How fintech is overhauling global payroll capabilities

By Alex Hammond | 20 June 2017

bobsguide sat down with Nick Pedersen, Managing Director of EQ Global, and John Pearce, Vice President, Implementation and Payments at ‎CloudPay, to discuss how the two fintechs' partnership is revolutionising global payroll


What does the current state of global payroll look like?

John Pearce: Global payroll is a rapidly growing space and will certainly continue to grow into the future. We are now seeing more and more international companies introducing global payroll and with a much wider variety of payroll solutions available, it’s a case of working with the right partner to suit specific business requirements.

Ultimately the aim is to increase efficiency and improve accuracy of global payroll functions on behalf of organisations, and with ever-advancing technology, that’s becoming more achievable.

In terms of trends, we’re continuing to see larger manufacturing, finance and IT organisations coming on board, representing a natural affinity with our platform and the types of payroll models we have on offer. Our ongoing objective is to position ourselves as the technological leader within the global payroll space, and we continue to see a great deal of success with these types of companies.

Do you feel the economic climate poses threats or opportunities for global payroll?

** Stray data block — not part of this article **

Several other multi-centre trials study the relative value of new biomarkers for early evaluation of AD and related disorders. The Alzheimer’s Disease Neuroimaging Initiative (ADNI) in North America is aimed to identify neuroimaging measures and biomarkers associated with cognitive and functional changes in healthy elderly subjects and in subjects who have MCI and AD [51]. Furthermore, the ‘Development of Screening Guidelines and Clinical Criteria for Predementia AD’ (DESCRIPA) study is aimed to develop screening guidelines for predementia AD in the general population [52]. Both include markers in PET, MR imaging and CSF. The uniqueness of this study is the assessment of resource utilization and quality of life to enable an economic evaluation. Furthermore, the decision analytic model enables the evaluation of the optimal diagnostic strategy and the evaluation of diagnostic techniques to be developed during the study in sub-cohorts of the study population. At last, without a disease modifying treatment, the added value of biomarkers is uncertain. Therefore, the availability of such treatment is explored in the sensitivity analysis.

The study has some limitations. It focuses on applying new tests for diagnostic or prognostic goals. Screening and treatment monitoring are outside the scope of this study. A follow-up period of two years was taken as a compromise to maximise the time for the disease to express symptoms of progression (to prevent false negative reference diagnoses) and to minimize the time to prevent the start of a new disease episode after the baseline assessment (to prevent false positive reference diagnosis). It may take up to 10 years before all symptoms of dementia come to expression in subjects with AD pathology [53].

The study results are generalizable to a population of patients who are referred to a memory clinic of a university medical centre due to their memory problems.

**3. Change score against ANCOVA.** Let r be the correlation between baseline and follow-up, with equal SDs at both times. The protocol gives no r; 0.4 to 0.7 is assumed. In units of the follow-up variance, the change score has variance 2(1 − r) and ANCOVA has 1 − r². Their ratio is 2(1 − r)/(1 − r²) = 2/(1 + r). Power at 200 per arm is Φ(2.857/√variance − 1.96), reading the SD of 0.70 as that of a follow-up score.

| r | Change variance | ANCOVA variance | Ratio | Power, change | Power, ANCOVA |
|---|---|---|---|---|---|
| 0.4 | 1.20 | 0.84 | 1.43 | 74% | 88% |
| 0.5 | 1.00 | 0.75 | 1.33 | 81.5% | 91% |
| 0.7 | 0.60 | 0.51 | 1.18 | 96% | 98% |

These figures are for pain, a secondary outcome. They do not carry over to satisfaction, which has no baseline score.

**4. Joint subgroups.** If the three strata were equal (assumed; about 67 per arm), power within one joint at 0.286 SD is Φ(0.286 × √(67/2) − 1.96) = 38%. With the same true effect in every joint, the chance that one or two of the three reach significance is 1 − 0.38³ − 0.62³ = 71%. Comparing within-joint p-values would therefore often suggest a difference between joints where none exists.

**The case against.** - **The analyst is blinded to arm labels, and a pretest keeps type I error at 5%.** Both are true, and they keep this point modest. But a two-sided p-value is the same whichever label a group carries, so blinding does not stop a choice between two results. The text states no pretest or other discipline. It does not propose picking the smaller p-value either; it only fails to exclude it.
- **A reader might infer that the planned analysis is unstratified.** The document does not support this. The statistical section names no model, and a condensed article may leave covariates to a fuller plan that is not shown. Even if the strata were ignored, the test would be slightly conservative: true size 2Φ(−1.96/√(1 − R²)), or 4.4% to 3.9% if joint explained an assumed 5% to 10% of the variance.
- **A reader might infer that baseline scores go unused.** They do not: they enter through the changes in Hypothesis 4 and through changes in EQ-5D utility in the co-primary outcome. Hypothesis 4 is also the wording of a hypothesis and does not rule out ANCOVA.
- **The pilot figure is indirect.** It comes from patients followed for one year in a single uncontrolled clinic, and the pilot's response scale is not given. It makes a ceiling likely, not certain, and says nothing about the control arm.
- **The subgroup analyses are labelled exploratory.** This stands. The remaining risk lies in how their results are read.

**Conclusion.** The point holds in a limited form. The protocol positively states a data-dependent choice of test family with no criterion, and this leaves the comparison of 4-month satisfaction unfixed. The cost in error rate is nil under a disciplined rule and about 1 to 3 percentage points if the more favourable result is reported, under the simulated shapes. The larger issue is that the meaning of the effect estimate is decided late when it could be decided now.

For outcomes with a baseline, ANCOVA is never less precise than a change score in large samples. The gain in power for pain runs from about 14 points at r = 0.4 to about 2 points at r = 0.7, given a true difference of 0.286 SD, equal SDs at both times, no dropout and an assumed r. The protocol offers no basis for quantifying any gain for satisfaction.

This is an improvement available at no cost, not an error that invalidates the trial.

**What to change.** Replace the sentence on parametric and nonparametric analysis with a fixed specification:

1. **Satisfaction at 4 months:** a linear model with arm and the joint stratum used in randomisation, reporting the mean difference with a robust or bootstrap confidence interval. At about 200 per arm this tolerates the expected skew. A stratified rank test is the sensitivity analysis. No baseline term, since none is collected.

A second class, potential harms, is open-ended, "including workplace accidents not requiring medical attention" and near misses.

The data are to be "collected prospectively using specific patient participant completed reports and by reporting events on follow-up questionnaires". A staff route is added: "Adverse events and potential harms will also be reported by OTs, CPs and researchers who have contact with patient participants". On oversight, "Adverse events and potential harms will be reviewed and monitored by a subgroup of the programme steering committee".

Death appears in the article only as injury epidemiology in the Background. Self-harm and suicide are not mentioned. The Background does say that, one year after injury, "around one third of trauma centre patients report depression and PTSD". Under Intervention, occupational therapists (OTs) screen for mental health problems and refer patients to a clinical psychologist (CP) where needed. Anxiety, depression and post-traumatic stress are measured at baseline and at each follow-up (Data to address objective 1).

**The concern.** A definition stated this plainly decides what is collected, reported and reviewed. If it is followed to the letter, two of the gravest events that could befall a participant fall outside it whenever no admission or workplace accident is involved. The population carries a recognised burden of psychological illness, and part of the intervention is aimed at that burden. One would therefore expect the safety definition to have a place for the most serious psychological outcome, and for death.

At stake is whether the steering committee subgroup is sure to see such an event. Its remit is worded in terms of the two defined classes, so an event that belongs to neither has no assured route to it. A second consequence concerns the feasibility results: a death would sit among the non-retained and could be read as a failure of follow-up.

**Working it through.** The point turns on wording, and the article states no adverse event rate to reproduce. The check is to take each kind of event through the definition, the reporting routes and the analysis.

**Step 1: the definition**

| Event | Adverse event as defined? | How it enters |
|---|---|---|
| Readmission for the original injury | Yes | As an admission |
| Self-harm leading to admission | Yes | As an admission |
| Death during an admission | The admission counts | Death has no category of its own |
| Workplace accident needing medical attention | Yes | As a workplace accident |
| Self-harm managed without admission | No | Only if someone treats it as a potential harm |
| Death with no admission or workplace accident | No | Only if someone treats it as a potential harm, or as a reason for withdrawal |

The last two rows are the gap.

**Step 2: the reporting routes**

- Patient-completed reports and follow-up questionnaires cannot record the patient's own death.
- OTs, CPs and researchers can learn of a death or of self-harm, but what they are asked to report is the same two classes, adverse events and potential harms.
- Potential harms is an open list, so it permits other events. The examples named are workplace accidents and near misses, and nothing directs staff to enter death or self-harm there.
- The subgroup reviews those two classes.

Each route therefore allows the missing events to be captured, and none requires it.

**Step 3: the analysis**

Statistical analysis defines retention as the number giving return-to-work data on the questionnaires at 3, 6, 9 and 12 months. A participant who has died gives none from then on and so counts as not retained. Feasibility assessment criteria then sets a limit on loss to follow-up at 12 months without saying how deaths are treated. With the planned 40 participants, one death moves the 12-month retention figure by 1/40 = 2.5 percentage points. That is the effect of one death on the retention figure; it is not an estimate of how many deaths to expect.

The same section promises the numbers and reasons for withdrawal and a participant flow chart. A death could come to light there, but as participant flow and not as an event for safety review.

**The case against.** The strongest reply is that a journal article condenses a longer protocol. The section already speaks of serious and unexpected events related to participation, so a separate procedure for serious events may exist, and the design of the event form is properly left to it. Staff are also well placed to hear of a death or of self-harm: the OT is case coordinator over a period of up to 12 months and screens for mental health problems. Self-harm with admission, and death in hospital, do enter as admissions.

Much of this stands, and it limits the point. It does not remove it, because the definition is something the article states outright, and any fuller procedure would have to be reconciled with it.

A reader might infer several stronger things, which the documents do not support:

JP: There are thousands of multinational companies which operate payroll functions in ten or more countries, so inevitably, there are plenty of opportunities out there for global payroll providers.

Part of our ethos at CloudPay is looking to turn threats or challenges into opportunities. With the strengthening of data privacy laws occurring across the globe, there is increasing demand from different governments to ensure that companies abide by their own perpetually changing domestic policies. As such, more and more companies are requiring third-party international payroll providers to ensure full compliance across each transaction.

The issue of data hacking is also a constant threat, and naturally this makes companies nervous about how secure their own data is, especially when outsourcing to a third-party provider. We’ve build a platform and service that provides a robust and market-leading approach to managing global payroll requirements while maximising the safety and security of data management. That really helps us stand out, and it also aligns us with where the market is moving.

Nick Pedersen: If we look at this question on a much larger macro scale, there are inevitable fears over economic uncertainty, but at the same time international trade is still growing at a strong rate and in fact, it has never been easier to trade overseas or open global offices. Despite all the potential worries about data, compliance or local regulation, it is still incredibly easy for companies to expand overseas.

The main challenges for these companies is how they make this happen; not whether they should or shouldn’t, and that’s where you need to have a truly innovative company like CloudPay in place to make it all happen from start to finish. The economic climate actually presents a considerable opportunity for companies such as CloudPay and EQ Global, as we pride ourselves in assisting companies to expand globally.